The intro period of a carb-free diet can be a real pain in the butt — and the head, literally. If you're like many low-carb newbies, you're probably experiencing a few uncomfortable symptoms, including a low-carb headache, as your body adjusts to your new diet. Once you've passed the introductory phase, the "keto headache" should subside.
The Dirt on Ditching Carbs
Stop eating carbs, lose weight, have more energy, sleep better, feel happier! That's what the low-carb hype promises. A lot of it may come true, especially if you were eating a lot of processed junk before you started on this journey. But getting there can be tough. You've basically taken away your body's primary source of energy — something that was at its immediate disposal — and asked it to flip a switch and burn fat for fuel. Right now, your body is like, "What the...?"
You might feel like you're going through w_ithdrawal,_ and that wouldn't be far from the truth. According to a study published in February 2015 in the journal Plos One, highly processed, carbohydrate-rich foods, such as sweets and chips, may have characteristics similar to drugs of abuse and are frequently associated with addictive-like eating behaviors.
Low-Carb Diet Side Effects
While carbs aren't hard drugs, kicking them can cause some pretty uncomfortable side effects that can be disruptive to your everyday life during the breaking-in period. While this is not a condition recognized by conventional medicine, according to Harvard Medical School lecturer and clinical assistant professor at Tufts School of Medicine Dr. Marcelo Campos, popular culture has termed this cluster of symptoms the "keto flu." Headache is a common symptom, and you may also experience:
- Brain fog
- Constipation or diarrhea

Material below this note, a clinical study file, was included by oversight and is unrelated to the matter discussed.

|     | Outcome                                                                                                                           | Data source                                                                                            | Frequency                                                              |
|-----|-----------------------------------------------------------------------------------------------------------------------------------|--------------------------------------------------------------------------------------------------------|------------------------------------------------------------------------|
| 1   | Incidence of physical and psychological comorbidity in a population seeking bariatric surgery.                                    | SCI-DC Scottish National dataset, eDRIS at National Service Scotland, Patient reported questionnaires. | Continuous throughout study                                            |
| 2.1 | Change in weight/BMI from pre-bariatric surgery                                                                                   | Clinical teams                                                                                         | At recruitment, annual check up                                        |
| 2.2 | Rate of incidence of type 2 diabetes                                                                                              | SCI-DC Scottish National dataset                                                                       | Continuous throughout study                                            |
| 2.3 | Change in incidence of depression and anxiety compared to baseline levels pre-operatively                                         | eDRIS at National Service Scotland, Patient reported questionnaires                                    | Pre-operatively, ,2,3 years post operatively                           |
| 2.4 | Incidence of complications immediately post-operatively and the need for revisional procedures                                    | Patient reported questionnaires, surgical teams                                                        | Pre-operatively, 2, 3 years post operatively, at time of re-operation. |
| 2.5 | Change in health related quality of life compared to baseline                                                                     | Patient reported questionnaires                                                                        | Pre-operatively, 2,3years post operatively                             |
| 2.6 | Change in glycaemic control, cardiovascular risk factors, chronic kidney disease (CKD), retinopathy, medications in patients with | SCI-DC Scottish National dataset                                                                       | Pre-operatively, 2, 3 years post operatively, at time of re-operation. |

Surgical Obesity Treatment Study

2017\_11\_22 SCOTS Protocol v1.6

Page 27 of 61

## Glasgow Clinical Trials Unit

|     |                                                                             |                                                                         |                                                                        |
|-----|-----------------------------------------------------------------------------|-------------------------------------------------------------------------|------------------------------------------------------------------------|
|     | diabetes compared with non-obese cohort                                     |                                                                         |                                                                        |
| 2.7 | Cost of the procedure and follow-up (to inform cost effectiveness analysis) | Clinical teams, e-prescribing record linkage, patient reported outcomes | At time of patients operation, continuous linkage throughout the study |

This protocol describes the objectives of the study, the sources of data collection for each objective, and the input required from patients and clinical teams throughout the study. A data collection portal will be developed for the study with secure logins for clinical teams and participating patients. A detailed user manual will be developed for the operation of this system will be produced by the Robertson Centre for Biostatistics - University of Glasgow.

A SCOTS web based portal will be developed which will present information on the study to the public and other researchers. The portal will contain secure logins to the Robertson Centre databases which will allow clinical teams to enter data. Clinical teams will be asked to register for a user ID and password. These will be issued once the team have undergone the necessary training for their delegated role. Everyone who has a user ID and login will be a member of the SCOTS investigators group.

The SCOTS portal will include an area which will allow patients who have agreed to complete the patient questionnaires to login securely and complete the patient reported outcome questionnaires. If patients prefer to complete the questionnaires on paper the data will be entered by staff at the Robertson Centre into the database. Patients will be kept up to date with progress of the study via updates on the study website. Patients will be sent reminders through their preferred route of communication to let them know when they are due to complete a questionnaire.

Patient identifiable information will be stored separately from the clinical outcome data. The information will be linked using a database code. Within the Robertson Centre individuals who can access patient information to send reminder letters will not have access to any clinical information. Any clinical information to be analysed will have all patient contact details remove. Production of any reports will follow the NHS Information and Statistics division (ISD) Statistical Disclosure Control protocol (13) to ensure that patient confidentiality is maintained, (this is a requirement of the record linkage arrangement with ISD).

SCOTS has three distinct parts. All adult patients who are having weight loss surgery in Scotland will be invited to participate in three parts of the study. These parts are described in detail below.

- Bad breath
- Muscle weakness
- Muscle cramps
- Skin rash
How long these side effects last depends on the individual, his sensitivity to carbs, how many carbs he used to consume, and the types of carbs he was eating before he started the diet. People generally report symptoms lasting through the first week, but they could stick around for as long as one month.
How Low Can You Go?
The bigger the change from your old diet to your new diet, the worse your symptoms may be. If you've gone from consuming somewhere around the carbohydrate dietary reference intake (DRI) of around 130 grams (the minimum amount of carbs recommended for adults) , or 45 to 65 percent of your calories (which on a 2,000-calorie diet amounts to 225 to 325 grams), to eating virtually no carbs, you can expect the side effects to be fairly remarkable. Not only is it going to be a very difficult time for you, but it also may not be healthy.
You need some carbs in your diet because carbs from healthy foods provide nutrients your body needs that can't be found in proteins and fats. Namely, you need dietary fiber, the "roughage" that comes from plant cell walls. Your body can't digest fiber, but it doesn't need to digest it to take advantage of fiber's health benefits, which include:
Improved digestion: Fiber adds bulk to stool and helps it pass more easily, decreasing your risk of constipation.
Improved bowel health: A diet rich in fiber can lower your risk of digestive diseases such as hemorrhoids and diverticulitis, according to the Mayo Clinic. Eating enough fiber can also lower your risk of colon cancer.